September 8th, 2020

Random notes.

Wasn't that long ago, I made fun of conspiracy nuts. These days, I buy ALCOA wrap according to my hat size. Times change.
Authoritarians love "states of emergency" because then all normal constraints and expectations are waived. Day-to-day technical and managerial competence is no longer scrutinized because "it's an emergency!" Any kind of action, no matter how ill-advised, can be justified because it's "doing something".
If you take 50 random people off the street, and you want to find out which ones are alcoholics, invite them all into a bar and buy them each ONE drink. And then watch to see what happens. Because some people can't stop at just one.

Those 50 people are the 50 state governors. The COVID-19 crisis gave them their first taste of unchecked, raw, 200-proof power. And we saw which ones got drunk on it.
The Covid scare campaign (as distinct from the virus itself, which nobody disputes is very real) appeals to a certain strain of vanity: the conviction that "I am among the selfless few, bearing the burden for an ungrateful and ignorant humanity".
The "new normal" needs to be a Big Government that has been de-fanged, de-clawed, and neutered.
There's a deliberate strategy to decouple moral reasoning from the objective, observable consequences of your actions. Global warming, pandemic masks. It's so that your sense of guilt can be properly manipulated.
'Thus the principle of the unity of humanity, so noble in theory, rapidly divides mankind into two camps: those who are regarded as favoring the good of mankind, in they adopt the empire's categories for determining what is beneficial and right; and those who are regarded as opposing the good of mankind, in that they insist on thinking in terms of the customary categories of the tribe, which the empire invariably condemns as primitive and barbaric.' - Yoram Hazony

Retrospective: 9 years.

Around this date in 2011, I was traveling to Connecticut for the 30th reunion of my high school class. Although I didn't journal much about the reunion itself, I remember it - even now - as a quietly magical evening. I think there's something about the passage of that much time that gives everyone a chance to look back from a different angle.

My visit to Connecticut that year wasn't lengthy, but I did get a chance to pay a quick visit to the beloved, venerable Wood Memorial Library:

It's now officially billed as the "Wood Memorial Library and Museum". It's not the town's main library, but it has wonderful atmosphere and history.

I got to go in today when it was open and was delighted to find a preschool storytime group seated in the children's section in front. The kids left in about an hour and I hung around for another hour or so, perusing the adult fiction (in back, up the stairs in the mezzanine) and nonfiction (down the stairs in back) and the gallery and discarded book section in the basement. Oh, and I sat in the bird room for a while, too.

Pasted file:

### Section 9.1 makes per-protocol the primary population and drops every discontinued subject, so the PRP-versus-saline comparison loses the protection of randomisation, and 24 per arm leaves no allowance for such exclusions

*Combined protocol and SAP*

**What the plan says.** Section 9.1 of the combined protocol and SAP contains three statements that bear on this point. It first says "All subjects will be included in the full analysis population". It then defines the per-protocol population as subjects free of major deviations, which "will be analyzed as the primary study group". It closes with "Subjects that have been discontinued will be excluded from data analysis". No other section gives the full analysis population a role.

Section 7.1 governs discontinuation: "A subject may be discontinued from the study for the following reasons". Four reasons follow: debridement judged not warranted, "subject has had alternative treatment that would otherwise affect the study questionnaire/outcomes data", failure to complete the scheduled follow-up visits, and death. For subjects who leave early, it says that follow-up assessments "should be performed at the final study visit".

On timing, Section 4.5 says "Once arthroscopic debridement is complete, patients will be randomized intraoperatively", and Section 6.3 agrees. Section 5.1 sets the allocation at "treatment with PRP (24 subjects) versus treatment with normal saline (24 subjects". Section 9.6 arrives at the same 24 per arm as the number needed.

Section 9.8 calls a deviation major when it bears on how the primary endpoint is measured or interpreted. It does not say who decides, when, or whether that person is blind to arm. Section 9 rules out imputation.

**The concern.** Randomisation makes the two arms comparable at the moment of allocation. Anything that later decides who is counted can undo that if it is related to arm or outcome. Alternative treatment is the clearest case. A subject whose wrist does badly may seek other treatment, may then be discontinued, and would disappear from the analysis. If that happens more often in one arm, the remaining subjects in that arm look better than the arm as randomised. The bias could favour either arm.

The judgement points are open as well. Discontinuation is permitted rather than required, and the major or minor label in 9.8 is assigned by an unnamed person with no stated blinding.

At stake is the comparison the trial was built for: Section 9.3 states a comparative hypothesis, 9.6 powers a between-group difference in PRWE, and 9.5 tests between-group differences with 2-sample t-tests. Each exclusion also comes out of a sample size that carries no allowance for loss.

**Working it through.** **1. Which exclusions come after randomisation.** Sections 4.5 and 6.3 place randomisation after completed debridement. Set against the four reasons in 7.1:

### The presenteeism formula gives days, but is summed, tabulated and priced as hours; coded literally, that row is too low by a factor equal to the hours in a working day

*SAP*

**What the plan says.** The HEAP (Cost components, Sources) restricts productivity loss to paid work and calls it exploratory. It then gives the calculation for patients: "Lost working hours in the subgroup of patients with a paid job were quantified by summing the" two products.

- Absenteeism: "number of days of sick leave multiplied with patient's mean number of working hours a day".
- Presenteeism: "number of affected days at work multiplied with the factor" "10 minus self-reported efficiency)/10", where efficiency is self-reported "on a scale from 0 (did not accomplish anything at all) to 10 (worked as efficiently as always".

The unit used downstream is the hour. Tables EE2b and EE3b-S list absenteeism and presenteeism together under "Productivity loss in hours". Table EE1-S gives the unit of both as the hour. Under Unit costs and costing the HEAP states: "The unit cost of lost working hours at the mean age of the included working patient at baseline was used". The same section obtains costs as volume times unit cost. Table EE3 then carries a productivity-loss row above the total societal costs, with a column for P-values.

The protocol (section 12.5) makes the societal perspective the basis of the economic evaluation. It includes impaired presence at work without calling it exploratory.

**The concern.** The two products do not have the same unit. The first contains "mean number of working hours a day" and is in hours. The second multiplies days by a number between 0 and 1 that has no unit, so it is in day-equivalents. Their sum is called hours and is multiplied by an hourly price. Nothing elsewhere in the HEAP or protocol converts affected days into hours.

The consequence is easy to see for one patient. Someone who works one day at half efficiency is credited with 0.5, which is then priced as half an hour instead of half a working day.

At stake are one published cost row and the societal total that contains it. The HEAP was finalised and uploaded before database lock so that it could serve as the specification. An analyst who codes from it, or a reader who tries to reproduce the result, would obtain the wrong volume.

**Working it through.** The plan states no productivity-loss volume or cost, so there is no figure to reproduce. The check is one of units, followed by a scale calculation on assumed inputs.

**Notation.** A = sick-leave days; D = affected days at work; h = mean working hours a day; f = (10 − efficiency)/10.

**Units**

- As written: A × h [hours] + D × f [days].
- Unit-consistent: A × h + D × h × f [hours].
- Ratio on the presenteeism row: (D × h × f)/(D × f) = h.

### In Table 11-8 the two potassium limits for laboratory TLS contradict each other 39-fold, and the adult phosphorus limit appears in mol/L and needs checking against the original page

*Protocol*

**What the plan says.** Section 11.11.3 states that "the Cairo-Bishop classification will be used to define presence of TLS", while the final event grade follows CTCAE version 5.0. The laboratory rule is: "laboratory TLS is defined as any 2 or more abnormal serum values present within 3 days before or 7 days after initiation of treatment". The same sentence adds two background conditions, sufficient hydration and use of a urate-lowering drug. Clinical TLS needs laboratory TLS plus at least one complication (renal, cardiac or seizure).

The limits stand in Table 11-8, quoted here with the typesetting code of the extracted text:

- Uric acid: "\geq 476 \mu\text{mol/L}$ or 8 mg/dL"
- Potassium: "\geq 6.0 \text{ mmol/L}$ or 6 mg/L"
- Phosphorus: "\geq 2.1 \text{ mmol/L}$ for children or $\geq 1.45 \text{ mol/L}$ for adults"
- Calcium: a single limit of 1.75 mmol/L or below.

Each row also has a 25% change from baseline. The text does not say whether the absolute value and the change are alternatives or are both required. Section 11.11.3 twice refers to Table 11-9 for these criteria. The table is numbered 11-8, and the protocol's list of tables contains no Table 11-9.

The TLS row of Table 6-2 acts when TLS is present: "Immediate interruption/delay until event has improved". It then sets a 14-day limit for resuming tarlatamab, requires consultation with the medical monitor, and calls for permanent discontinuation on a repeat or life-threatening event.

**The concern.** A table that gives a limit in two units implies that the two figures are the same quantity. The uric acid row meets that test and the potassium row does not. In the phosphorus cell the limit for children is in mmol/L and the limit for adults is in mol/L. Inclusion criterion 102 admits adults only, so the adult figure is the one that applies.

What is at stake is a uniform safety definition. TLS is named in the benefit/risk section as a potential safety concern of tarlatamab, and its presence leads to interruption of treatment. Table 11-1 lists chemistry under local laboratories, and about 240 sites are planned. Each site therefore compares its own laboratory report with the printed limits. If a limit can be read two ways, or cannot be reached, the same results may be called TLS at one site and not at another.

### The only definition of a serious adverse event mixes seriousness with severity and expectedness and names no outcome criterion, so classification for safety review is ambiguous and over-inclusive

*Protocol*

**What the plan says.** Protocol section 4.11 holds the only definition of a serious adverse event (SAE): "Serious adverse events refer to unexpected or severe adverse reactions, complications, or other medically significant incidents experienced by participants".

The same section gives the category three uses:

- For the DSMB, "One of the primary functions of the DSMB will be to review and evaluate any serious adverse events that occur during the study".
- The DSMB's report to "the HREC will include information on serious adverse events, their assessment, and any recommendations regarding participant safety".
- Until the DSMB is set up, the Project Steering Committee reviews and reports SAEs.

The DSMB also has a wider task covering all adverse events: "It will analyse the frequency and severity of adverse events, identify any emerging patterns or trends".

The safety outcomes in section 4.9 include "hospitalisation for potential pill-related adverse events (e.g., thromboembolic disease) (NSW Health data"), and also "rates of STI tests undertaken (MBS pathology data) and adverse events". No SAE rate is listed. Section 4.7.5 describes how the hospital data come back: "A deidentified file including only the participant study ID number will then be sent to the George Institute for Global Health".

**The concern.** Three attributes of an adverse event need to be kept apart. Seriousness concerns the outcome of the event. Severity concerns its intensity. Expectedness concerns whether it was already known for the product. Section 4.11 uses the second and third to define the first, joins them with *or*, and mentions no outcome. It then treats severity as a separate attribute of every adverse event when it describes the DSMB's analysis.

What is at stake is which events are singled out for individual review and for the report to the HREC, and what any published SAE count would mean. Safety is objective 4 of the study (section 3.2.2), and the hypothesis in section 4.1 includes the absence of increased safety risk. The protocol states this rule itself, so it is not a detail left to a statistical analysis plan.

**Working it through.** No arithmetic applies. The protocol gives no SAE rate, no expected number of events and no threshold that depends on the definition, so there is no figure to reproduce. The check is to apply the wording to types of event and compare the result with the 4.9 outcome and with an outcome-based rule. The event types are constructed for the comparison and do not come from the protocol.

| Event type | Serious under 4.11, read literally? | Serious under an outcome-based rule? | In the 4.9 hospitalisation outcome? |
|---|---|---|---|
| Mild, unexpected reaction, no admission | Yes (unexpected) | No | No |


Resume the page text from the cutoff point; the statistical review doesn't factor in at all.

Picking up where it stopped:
I chatted with the librarian for a bit and swapped memories of school days. It was strange and wonderful talking about my old schoolteachers. So, already this visit has brought back some great memories.

I'd feared the Wood would have either closed down as a library, or else would have been gutted and "modernized". But no, it's still a fully operational lending library (albeit open only two or three days a week) - and it's a REAL LIBRARY! I mean, they check out books with a stamp, not scanners and barcodes. And the card catalog is on real cards.

I also mused on aging and the creative writing process, and how growing older sharpens the inner critic - which can be a good thing, but it makes it hard to recapture what I call 'chutzpah':

... Naturally, then, your writing should get better over time. The wellsprings of creativity should nurture crops that yield an ever more abundant, ever more delectable harvest. As the years pass, the masterworks should fairly flow from your brain; and by the time you reach old age, the floor should be littered with a constant blizzard of sheets filled with brilliant prose, piling up like toilet paper dispensed by an exuberant kitten.

So, why doesn't it always work this way?

This is the part that's unsettling to think about. The thing is, when you're younger, you have a certain bravado - a certain chutzpah - that's very difficult to recapture when you're older. With age, you become less spontaneous and more critical. You see problems more easily than solutions. You become preoccupied with technique. You second-guess yourself.

It's hard to think about this because, obviously, we are always getting older. And we like to think that our suffering has meaning. We like to think that the dues we've paid, the bitter lessons we've learned along the way, have not been for nought, but have given us hard-won grist for the mill; we don't like to think that the mill itself may be getting worn and creaky.

Nine years later, I still don't have a good answer, but I'm back at the mill, grinding away.